Joseph Newman said...

That's not what asexual means. We asexual people do not feel sexual attraction. We don't repress it, it's just not there. We can be romantically, aesthetically, even physically attracted to people. We just are not sexually attracted at all.

http://www.asexuality.org/home/ and http://www.youtube.com/watch?v=SEeGuCCQ_8w and http://huff.to/17hXhZi are some great resources on actual asexuality.

Ginger L said...

Wow! Great post - thank you so much for sharing. I am enjoying reading through all of the When We Were On Fire link ups - and even though I'm a girl, I can relate to how you grew up!

thomasshen said...

I can really relate to this, especially when you described the process of ”what we were taught - not so much directly in words as in attitude”. When growing up, everyone in church really did have the attitude of being asexual. It remained a mystery how any Christians could ever marry: how could they ever discover each other without the sinful attraction?

Anyway, it was totally mind blowing a few years ago when I stumbled upon the discovery that the words of Jesus (”everyone who looks at a woman with lust”), from the vantage point of the LXX’s translation of the Hebrew wording in the ten commandments, have been mistranslated. (That’s right, ”lust” is not the correct translation: should be "covet" instead, a tiny difference which makes it a whole new ball game). I cover this in more detail in a comment I gave on Jonalyn Fincher’s article ”Modesty and the Emerald City” on her blog Ruby Slippers: http://soulation.org/jonalynblog/2013/06/modesty-and-the-emerald-city.html. Make a search for my name ”thomasshen” about 80% down the page. Jonalyn summarizes it pretty well: ”My favorite [in your comment]: Jesus is not suggesting that any sexual thought or inclination towards a woman is sinful. Nor is he suggesting that such thoughts or attractions being triggered by a look are sinful.”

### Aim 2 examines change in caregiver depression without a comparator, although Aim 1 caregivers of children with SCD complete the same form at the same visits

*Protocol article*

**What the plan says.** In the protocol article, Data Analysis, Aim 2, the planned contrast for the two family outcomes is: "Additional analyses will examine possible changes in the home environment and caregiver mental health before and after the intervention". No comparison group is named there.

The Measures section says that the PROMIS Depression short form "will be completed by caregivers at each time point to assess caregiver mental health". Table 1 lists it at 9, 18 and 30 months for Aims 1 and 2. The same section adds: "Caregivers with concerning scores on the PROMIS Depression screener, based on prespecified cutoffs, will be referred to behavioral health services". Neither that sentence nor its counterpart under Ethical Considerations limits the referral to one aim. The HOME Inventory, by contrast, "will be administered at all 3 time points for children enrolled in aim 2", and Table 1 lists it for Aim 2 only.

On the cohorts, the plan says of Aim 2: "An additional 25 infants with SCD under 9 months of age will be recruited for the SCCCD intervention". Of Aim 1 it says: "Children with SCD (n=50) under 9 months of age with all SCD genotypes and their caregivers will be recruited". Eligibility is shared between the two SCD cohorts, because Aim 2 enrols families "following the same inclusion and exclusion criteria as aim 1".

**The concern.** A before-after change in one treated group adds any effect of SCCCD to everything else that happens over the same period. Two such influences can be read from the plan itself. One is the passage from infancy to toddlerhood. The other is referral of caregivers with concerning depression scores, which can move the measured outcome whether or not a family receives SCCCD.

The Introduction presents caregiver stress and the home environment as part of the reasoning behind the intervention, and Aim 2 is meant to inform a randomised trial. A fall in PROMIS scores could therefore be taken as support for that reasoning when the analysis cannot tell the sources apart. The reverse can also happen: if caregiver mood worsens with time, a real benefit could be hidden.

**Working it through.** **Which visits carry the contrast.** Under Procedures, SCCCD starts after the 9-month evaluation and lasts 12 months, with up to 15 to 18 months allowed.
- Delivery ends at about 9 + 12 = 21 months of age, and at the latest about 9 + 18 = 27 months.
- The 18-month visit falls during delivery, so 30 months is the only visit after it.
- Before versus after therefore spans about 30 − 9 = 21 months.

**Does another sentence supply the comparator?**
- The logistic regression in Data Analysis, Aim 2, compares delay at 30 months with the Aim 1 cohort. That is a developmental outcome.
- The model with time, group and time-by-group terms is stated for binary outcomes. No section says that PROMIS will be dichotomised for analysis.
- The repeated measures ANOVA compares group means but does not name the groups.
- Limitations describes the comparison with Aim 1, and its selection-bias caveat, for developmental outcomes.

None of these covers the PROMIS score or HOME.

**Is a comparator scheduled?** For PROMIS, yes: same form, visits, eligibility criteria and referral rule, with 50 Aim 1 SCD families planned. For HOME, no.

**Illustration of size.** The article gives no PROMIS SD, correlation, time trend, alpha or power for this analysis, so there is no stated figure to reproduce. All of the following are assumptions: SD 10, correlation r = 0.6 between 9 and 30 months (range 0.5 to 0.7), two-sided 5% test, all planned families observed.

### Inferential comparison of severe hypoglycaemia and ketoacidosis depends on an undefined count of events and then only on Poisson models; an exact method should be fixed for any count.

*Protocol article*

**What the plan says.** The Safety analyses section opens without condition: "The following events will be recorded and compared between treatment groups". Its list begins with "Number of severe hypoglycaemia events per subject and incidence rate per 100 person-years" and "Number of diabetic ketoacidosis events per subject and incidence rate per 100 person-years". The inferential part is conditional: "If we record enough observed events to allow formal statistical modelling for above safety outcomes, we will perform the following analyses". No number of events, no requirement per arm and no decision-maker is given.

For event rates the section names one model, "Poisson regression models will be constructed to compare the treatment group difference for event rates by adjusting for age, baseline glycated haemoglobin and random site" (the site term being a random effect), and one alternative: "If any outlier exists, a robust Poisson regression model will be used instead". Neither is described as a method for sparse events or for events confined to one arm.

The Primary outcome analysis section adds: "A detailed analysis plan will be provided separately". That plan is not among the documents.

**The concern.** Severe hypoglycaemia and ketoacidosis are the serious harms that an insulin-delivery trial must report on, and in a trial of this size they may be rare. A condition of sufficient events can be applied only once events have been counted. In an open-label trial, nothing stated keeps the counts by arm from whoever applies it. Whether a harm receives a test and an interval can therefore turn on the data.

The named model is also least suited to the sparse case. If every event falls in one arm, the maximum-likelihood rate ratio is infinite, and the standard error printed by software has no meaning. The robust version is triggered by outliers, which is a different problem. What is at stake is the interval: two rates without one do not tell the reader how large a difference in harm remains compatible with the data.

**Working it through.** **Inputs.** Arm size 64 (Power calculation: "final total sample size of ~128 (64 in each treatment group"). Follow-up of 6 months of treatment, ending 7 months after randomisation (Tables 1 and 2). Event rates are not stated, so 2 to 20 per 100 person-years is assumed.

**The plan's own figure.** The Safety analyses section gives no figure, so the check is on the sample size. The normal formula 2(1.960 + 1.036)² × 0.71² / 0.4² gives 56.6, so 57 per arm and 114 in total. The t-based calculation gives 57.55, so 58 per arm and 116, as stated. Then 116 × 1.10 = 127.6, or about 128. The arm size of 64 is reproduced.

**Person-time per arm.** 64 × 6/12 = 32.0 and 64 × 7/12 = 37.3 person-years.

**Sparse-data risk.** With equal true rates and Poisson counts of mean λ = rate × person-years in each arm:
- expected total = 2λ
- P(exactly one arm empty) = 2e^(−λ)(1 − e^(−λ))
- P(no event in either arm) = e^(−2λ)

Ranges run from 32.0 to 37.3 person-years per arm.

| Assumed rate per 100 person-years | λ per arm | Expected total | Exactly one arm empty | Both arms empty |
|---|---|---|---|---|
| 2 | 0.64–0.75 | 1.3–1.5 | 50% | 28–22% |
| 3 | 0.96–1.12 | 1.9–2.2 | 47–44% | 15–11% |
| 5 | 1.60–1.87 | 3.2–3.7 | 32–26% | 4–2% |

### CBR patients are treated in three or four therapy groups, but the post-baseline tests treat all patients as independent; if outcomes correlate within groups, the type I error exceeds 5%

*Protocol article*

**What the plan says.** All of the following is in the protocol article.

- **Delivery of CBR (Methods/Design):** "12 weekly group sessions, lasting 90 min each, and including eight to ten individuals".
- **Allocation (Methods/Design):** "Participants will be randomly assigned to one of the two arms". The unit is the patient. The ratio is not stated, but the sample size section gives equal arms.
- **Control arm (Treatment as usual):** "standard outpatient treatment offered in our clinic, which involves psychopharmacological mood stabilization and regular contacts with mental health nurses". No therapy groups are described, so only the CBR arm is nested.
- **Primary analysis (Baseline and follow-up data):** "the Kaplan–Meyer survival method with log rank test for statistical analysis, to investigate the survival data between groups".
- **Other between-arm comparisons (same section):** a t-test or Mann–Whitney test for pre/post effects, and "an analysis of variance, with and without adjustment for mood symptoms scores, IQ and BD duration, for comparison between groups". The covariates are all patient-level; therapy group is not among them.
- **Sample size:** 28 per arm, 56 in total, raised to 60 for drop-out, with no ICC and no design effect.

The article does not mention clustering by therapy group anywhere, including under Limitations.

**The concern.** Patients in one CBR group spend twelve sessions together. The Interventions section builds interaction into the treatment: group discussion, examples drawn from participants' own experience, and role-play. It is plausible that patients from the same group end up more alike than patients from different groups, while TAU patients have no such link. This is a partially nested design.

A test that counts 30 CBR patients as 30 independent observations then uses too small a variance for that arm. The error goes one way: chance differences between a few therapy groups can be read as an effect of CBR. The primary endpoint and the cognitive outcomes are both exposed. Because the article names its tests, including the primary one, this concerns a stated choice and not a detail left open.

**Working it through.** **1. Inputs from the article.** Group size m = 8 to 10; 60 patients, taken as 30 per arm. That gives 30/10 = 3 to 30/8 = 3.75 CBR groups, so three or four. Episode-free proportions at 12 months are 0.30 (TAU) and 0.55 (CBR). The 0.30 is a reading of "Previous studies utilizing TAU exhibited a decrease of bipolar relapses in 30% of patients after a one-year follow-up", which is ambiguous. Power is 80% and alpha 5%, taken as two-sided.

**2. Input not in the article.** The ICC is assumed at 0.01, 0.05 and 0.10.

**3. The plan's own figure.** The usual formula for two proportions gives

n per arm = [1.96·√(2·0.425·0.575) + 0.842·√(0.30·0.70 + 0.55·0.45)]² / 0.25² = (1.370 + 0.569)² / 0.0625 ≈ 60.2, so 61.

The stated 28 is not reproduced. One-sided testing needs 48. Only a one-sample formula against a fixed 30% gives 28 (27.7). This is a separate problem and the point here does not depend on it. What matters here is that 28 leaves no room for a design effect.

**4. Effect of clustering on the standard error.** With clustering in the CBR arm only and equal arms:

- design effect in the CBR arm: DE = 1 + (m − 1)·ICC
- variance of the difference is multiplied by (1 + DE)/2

AlissaBC said...

As mama to a (still baby) boy, and as a human, THANK YOU for this honest perspective.

Tony J. Alicea said...

Wow man, you're writing my story. I can completely relate to this. I'm still doing damage control on my sexual thought life and healing the hurts inflicted by church culture's view of sexuality (even if unintentionally). There's so much I'm still trying to "unlearn" and even when I KNOW something is good, there is still a measure of emotional "knowing" that I still need to work through.

coloradojoe said...

Excellent...my 22 year old son sent this to me...excellent!

lisacolorado said...

Oh my god--me too!

Considerer said...

Great post :) Really well done.

Sonny Lemmons said...

Thanks for reading!

Sonny Lemmons said...

We all carry some craptastic baggage, friend...

Sonny Lemmons said...

Thanks! I'm glad you both read it and enjoyed this.

Sonny Lemmons said...

This is me, hugging you, because you're awesome.

Sonny Lemmons said...

It's kind of AMAZING what sticks with, and scars, us years after the fact, isn't it?